by Candace Bailey
Many of us are familiar with guide dogs for the blind, but did you know there are specially trained service dogs for the deaf as well? Their function is slightly different yet they still receive intensive, long-term training to make sure they are ready to assist their differently-abled owners quite capably.
Founded in 1977 by Roy G. Kabat and located in Central Point, Oregon, Dogs for the Deaf, Inc. is a non-profit [501(c)(3)] corporation that has as their mission to professionally train dogs to help people and enhance lives while maintaining a lifelong commitment to all the dogs they rescue or breed and all people they serve.
What kind of dogs do Dogs for the Deaf trainers work with and place?
Hearing dogs – these dogs are trained to alert to household sounds, making physical contact and leading their person to the source of the sound. There are two types of Hearing dogs –
- A) Publicly Certified Hearing dogs are just that – trained and certified to legally accompany their person anywhere they go in public.
- B) Home Hearing dogs are meant for those clients who do not need a hearing dog outside of the home, and is trained to alert to sounds in the home, but does not have public access rights.
Program Assistance dogs – working with and assisting full-time professionals such as teachers, counselors, physicians and others these dogs provide a calming effect, allowing the professionals to better serve or treat their clients.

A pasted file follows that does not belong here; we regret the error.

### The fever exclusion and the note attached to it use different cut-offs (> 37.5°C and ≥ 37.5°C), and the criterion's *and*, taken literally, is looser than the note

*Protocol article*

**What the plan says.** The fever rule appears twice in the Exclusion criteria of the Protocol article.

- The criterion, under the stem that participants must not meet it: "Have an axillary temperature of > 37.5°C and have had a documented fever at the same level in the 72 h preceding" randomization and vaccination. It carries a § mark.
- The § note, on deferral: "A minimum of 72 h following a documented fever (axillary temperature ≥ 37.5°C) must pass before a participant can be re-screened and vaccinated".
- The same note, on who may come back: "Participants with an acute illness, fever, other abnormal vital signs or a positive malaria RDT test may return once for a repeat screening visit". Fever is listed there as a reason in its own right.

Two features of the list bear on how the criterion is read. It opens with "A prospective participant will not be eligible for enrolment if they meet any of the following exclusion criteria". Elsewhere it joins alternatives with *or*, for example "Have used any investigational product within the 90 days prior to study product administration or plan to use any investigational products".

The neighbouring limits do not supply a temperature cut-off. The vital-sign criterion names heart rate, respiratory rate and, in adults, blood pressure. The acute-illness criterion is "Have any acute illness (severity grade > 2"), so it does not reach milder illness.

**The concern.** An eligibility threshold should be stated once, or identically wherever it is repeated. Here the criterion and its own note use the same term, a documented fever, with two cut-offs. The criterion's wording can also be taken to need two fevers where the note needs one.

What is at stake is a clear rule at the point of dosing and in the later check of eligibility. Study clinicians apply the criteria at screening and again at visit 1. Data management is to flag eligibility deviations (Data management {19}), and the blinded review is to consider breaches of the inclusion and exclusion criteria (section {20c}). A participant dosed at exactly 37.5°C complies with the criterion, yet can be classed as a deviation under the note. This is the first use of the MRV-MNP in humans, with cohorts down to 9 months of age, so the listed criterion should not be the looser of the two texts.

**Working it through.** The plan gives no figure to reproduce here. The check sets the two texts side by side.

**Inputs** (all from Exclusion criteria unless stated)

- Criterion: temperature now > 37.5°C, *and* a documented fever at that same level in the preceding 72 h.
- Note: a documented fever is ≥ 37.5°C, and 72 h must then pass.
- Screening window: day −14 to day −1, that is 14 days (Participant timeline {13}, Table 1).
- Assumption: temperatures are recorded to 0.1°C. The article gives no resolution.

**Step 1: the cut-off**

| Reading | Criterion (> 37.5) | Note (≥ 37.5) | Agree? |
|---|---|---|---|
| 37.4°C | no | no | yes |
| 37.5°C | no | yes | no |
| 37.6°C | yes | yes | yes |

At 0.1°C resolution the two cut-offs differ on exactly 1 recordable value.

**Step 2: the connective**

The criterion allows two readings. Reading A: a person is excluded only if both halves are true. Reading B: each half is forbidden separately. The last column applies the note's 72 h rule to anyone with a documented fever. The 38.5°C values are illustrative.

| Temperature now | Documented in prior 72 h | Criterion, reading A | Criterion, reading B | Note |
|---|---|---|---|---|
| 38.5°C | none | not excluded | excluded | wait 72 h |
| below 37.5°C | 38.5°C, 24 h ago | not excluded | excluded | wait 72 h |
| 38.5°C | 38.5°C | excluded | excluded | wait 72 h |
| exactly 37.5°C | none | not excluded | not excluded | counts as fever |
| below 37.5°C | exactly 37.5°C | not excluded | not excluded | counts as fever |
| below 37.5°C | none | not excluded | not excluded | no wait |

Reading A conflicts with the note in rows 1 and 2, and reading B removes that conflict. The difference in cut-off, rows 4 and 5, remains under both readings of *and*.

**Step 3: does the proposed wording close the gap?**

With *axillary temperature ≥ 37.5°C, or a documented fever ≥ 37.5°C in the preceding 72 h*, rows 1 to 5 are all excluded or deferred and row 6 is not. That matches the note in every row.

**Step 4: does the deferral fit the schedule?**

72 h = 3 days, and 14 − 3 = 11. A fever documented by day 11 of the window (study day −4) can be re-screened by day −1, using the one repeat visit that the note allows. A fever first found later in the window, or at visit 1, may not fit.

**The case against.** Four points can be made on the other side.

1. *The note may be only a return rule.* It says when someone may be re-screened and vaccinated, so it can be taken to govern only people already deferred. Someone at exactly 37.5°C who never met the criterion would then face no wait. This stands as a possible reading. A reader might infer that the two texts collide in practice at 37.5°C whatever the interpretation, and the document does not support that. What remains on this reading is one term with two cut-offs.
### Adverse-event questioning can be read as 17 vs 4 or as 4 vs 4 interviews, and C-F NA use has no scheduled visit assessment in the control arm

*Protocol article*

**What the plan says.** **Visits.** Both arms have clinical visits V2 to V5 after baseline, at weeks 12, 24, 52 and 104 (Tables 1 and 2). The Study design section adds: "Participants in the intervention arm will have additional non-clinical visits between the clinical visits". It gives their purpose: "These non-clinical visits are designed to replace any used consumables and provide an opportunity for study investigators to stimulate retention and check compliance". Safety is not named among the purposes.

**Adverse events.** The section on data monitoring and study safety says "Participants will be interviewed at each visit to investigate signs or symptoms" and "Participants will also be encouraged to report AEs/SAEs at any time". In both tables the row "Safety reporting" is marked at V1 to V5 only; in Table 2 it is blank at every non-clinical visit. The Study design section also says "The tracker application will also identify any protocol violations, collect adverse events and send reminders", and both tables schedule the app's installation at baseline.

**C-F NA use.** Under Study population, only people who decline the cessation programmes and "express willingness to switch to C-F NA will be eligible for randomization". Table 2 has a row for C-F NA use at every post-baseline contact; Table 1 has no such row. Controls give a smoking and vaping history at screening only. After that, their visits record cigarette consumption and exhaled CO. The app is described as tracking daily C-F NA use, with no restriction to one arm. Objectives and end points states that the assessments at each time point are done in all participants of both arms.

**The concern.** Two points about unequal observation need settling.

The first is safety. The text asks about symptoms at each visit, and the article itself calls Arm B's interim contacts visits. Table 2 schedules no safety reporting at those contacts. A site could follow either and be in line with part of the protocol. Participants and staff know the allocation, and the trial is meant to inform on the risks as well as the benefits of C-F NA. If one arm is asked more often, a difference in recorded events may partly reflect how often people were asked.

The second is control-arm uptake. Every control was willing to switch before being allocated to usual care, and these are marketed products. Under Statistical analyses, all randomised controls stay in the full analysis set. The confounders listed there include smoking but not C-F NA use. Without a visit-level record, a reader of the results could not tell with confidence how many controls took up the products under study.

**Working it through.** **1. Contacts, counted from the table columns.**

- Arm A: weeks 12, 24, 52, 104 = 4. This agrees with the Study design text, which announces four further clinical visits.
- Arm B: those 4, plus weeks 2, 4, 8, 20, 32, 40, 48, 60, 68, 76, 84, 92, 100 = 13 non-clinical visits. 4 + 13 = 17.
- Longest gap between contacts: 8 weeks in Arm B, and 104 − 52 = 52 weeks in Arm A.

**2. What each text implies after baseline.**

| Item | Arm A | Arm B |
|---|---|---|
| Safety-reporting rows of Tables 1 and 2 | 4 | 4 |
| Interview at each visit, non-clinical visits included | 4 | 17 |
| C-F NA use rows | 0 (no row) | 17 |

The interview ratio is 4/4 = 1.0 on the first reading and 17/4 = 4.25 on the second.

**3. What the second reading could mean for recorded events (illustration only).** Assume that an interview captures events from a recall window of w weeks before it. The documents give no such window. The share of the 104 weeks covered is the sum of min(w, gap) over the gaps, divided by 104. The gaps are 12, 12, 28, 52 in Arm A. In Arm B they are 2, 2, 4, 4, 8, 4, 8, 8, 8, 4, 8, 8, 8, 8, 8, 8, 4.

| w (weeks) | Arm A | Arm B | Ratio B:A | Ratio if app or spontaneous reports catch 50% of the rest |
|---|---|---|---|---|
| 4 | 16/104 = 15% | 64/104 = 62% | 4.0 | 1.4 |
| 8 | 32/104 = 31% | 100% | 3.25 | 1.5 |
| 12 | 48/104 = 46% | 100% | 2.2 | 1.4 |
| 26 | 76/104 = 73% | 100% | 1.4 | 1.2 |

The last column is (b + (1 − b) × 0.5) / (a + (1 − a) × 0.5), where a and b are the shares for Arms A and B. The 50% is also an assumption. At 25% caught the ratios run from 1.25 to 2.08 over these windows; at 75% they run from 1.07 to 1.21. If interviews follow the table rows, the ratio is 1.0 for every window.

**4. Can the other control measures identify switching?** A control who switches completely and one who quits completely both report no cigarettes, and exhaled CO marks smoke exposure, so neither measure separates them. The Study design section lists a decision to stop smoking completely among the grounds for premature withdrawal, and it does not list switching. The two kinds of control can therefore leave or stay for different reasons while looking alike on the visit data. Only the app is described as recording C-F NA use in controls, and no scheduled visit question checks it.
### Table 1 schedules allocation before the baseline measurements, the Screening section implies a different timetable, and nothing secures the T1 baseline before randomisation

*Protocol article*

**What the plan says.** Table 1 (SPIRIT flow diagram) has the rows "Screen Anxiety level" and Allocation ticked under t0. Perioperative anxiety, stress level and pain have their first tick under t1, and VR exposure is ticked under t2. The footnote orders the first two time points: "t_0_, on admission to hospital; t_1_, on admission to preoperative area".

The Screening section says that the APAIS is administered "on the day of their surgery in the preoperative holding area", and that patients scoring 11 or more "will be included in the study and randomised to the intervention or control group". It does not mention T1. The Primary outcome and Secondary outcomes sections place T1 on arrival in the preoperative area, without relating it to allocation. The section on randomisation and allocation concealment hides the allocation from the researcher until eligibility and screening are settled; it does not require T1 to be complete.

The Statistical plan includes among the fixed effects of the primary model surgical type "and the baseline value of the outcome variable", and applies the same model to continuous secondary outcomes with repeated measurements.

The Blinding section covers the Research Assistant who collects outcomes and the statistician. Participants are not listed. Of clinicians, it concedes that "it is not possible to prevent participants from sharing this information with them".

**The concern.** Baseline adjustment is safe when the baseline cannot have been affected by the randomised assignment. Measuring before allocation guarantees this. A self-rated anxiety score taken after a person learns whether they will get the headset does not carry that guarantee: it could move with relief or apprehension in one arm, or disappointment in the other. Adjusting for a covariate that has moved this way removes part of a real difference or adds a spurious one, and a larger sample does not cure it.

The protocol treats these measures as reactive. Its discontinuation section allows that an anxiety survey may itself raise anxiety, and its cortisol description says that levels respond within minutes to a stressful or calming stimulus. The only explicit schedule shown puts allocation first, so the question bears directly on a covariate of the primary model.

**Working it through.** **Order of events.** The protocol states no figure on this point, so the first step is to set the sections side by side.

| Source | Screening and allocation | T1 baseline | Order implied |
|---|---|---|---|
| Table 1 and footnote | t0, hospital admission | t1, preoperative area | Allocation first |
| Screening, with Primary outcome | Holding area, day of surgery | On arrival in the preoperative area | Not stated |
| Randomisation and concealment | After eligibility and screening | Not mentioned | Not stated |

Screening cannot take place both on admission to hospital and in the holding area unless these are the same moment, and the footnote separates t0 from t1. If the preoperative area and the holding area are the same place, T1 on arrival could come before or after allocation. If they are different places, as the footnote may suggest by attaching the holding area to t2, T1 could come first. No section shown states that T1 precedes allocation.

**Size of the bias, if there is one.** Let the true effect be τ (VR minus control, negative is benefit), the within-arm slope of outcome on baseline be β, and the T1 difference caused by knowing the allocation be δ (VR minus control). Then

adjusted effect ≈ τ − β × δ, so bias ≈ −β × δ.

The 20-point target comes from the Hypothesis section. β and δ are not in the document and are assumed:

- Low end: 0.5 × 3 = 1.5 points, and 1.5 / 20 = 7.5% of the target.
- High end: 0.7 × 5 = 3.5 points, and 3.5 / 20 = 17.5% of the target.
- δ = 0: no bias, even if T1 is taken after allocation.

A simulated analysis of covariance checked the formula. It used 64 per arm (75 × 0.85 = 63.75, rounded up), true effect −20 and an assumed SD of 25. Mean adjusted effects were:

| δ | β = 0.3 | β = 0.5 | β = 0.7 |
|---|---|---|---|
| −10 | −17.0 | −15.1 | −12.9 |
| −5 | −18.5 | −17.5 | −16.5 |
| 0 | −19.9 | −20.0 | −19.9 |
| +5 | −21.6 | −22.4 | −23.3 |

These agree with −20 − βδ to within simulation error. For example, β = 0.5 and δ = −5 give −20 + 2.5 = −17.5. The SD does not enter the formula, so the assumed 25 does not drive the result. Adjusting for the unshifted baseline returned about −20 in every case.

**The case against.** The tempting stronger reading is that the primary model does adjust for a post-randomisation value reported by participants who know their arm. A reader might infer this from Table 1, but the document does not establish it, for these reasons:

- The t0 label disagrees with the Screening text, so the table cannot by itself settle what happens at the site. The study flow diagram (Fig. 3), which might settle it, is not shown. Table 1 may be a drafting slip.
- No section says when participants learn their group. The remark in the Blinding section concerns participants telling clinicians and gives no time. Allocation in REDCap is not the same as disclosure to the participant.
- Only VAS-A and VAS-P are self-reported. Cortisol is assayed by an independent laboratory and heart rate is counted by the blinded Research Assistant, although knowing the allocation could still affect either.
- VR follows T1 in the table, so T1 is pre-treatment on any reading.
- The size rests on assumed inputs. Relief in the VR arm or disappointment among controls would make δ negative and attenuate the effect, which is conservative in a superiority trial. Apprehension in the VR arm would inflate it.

Career Change dogs – sometimes, a dog isn’t meant to be a service dog, but will make a wonderful family companion. These dogs are adoptable via Dogs for the Deaf as pets only.
All of these dogs are placed free of charge. For Hearing or Program Assistance dogs, there is a $50.00 application fee, and a $500.00 Good Faith deposit once an applicant has been approved to receive a dog. That deposit will be returned once the person and dog have been together for one year. The cost of rescuing, training, and placing dogs is funded through donations from individuals clubs, groups, business, and corporations.
Andrea Woodcock, Assistant Training Director for Dogs for the Deaf, Inc., shared some of her insights about the organization. Andrea is a Certified Service Dog trainer, under Assistance Dogs International, and has been with Dogs for the Deaf, Inc. since 2013.
Dogs for the Deaf works mainly with rescue dogs who have been found at various shelters and humane societies in Oregon, Washington, Idaho, and California. With no size or breed restrictions, trainers will visit these facilities, looking for dogs between the ages of 10 months and three years, who exhibit confidence and friendliness. When selected, the dogs are rescued and sent for training either at the facility in Central Point, or perhaps in a foster home setting. Unfortunately the program cannot train privately-owned dogs.
Sometimes the program receives dogs from other assistance dogs organizations. For instance, Guide Dogs for the Blind has generously donated several dogs to Dogs for the Deaf – this usually happens when they deem a dog unsuitable for guide work but it has the qualities that would make it a good hearing dog.
Dogs who are selected and rescued from shelters are exposed to many different types of people and situations, as well as other dogs and cats if possible.